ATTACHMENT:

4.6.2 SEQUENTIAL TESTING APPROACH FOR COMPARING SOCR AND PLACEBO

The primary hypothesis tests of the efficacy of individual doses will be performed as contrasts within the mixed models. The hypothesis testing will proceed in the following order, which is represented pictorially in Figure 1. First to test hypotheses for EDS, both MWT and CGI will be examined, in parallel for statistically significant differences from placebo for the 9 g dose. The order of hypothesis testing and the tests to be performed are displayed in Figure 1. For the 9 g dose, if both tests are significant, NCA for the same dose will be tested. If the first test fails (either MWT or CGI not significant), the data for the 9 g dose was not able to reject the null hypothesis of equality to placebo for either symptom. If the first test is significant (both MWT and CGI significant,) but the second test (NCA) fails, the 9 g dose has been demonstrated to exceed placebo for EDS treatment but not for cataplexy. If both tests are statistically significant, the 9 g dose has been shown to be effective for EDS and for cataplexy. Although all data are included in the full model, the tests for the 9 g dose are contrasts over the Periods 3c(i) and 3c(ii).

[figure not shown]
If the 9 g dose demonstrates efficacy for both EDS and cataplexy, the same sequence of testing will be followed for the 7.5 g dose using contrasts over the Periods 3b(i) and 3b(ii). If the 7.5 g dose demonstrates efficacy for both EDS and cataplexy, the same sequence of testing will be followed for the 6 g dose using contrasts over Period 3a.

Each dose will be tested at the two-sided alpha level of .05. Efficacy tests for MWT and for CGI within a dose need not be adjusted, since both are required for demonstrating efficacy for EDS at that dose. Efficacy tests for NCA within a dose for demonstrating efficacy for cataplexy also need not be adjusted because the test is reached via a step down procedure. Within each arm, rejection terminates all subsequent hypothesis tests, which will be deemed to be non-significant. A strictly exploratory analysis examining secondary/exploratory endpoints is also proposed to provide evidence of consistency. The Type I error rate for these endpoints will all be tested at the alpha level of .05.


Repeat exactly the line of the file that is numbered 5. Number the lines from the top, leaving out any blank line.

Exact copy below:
Each dose will be tested at the two-sided alpha level of .05. Efficacy tests for MWT and for CGI within a dose need not be adjusted, since both are required for demonstrating efficacy for EDS at that dose. Efficacy tests for NCA within a dose for demonstrating efficacy for cataplexy also need not be adjusted because the test is reached via a step down procedure. Within each arm, rejection terminates all subsequent hypothesis tests, which will be deemed to be non-significant. A strictly exploratory analysis examining secondary/exploratory endpoints is also proposed to provide evidence of consistency. The Type I error rate for these endpoints will all be tested at the alpha level of .05.